Another component of the smart TV landscape is terminals: set top boxes and OTT access devices.
The former, a creature of cable service providers, are leased to the owner with an encryption key offering access to only the bundled package for which the owner paid. The market for these boxes is pretty much saturated in the US and Europe, but it is still growing in China, India, and Latin America, according to Futuresource. The market research firm sees the set top box giving way to the home media gateways that provide multi-screen access as well as complete home automation -- an opportunity that service providers are targeting to wring added revenue from this more expensive box.
The dramatic intrigue is found in the OTT access devices Roku, Boxee, Apple TV, and (more recently) Chromecast, which dramatically dropped the price of these devices by nearly 50%. Google's strategy is to provide YouTube on the home TV set. In the process, the search company has taken the initiative from Apple, Roku, Boxee, and others. Its next hurdle is to get providers besides Netflix to offer content via the streaming media dongle.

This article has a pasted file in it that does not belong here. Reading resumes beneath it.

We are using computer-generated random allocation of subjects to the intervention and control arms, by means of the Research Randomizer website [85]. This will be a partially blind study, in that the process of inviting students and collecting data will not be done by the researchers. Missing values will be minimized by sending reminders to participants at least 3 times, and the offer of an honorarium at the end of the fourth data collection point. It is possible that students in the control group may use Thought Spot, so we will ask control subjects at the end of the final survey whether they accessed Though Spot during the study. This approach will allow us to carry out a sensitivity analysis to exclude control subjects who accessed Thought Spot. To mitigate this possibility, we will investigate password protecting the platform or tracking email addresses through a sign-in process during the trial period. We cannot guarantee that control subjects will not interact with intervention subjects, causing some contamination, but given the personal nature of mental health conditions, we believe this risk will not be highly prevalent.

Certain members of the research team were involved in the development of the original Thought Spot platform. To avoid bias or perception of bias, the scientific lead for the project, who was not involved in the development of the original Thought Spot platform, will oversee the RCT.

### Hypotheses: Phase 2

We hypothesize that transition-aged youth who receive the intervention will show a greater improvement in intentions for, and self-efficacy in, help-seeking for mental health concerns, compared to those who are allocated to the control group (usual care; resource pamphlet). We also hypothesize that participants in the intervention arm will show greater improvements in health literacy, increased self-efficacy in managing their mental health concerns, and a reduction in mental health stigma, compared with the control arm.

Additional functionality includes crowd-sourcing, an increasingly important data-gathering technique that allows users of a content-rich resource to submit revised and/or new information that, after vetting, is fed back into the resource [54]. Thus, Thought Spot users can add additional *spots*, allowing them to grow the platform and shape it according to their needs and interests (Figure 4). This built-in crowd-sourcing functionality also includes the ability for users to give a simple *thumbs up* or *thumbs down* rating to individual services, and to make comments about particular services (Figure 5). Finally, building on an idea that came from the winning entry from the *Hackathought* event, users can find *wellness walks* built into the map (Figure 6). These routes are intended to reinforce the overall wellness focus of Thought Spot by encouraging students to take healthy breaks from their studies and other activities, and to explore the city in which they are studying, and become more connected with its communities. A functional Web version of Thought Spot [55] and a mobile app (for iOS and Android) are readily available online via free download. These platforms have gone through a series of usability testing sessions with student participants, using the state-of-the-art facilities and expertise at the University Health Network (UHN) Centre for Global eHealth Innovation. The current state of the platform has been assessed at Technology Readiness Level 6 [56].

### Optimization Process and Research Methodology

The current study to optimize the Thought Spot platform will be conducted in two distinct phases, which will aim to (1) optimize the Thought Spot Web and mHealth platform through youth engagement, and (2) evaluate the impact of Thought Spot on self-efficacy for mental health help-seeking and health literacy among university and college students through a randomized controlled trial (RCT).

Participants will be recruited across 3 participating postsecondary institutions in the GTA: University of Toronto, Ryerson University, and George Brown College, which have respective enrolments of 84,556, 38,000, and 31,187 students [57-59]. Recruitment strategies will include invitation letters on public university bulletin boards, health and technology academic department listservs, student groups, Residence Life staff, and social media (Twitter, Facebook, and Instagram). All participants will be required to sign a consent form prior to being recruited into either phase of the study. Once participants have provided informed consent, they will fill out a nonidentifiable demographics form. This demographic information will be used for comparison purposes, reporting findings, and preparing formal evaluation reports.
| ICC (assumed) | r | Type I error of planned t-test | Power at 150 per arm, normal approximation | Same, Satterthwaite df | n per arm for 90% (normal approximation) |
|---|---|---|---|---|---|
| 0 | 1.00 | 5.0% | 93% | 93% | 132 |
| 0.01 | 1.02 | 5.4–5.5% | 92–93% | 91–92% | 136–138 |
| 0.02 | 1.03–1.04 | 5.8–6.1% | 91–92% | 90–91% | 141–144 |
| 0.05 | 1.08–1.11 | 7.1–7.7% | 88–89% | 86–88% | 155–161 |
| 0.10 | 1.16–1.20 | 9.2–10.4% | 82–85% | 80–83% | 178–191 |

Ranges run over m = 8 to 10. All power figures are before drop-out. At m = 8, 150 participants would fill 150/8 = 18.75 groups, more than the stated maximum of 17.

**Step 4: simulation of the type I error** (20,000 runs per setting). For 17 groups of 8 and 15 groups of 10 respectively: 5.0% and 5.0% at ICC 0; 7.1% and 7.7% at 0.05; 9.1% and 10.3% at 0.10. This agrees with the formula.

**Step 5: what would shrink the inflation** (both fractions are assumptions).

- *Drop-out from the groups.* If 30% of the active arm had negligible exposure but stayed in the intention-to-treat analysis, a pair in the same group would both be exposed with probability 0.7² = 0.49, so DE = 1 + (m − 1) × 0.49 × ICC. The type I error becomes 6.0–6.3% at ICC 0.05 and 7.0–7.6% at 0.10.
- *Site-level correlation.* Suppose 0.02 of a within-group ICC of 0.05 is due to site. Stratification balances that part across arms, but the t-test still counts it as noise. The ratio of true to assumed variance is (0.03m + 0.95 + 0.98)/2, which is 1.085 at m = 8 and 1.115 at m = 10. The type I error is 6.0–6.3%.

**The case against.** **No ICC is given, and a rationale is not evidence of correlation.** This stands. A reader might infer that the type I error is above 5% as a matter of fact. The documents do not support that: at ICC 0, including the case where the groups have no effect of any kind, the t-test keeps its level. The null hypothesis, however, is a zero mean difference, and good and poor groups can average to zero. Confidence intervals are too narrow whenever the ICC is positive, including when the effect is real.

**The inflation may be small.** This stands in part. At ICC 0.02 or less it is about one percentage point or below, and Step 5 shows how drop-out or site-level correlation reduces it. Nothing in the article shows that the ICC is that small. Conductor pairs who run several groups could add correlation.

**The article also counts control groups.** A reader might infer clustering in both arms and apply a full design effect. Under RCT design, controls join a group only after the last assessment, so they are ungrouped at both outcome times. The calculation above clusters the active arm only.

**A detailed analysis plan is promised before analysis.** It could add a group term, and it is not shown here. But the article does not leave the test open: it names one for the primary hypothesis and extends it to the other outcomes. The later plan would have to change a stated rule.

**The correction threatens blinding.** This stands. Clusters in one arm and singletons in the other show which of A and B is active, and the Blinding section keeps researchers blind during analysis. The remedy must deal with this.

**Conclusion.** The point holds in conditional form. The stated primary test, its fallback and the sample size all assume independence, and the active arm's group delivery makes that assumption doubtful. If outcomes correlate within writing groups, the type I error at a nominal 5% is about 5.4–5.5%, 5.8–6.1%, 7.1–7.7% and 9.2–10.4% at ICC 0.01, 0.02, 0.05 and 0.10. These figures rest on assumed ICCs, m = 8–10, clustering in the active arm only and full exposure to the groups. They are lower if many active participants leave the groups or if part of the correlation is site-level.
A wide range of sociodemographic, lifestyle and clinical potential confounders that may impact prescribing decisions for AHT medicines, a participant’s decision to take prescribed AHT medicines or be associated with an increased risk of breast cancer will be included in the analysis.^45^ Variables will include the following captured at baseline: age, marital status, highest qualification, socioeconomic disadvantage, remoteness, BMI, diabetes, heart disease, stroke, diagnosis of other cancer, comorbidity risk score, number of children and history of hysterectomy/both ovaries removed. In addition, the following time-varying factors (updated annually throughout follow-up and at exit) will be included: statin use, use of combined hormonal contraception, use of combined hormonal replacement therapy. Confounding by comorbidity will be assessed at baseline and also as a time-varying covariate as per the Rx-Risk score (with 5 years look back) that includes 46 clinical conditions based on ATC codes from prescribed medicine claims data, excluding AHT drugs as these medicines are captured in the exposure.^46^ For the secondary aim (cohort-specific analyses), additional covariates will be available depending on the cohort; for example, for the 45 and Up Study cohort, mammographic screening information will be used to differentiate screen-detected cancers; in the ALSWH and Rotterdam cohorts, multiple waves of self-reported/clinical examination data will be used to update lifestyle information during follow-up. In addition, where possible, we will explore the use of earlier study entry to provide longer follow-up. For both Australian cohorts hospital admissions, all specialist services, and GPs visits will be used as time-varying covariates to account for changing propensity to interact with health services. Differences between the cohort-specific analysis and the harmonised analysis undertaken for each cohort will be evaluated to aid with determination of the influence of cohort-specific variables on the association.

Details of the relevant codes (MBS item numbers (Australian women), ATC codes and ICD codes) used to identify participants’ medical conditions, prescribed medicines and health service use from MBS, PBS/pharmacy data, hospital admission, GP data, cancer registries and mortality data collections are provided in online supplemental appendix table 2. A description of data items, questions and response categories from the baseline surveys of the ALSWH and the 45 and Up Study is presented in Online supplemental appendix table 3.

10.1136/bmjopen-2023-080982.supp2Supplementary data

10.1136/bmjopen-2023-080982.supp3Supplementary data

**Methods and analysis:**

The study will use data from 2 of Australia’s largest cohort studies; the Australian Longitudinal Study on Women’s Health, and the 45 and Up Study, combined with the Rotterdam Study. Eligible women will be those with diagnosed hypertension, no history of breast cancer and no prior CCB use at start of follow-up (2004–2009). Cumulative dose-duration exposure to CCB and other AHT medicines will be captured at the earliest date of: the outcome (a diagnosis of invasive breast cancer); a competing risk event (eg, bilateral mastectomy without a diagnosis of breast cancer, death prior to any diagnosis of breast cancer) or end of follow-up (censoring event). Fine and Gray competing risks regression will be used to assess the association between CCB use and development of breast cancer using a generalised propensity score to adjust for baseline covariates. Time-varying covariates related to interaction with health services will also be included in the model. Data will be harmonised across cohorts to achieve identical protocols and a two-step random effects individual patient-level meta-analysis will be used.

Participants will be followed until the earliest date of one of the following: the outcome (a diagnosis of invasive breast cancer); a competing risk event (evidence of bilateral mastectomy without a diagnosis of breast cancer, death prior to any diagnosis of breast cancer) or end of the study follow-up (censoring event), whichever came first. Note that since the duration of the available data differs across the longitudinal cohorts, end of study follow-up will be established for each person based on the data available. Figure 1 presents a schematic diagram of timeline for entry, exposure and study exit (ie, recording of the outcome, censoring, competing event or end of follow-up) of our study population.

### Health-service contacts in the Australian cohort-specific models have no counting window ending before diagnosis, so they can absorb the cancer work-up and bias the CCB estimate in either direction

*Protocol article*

If this were a battle for eyeballs, the Google latest gamble could return big as viewers tune out of commercial TV and watch commercial-free YouTube content on the TV. Once it has built enough marketshare, Google could begin to monetize its content.
The competitive wrangling continues to evolve as business models are tweaked and new technology is introduced to lure consumers. The established content and cable service providers and their equipment vendors are burdened by business models they cannot easily abandon. The new content and OTT service providers and device manufacturers must offer a compelling alternative to the enormous content catalogues of old-world vendors while engaging in cooperative arrangements to offer the old-world catalogues over the top. The market undergoing this disruption continues to seek a new equilibrium.
-- Jonah McLeod is director of corporate marketing communication at Kilopass Technology Inc. Before his career in marketing communications, he was editor-in-chief of Integrated Design Magazine and Electronics Magazine and contributing editor at Electronics Design and Computer Design. He began his marketing communications career at Regis McKenna Inc., where he served as account executive for Intel and Apple Computer (at its beginning).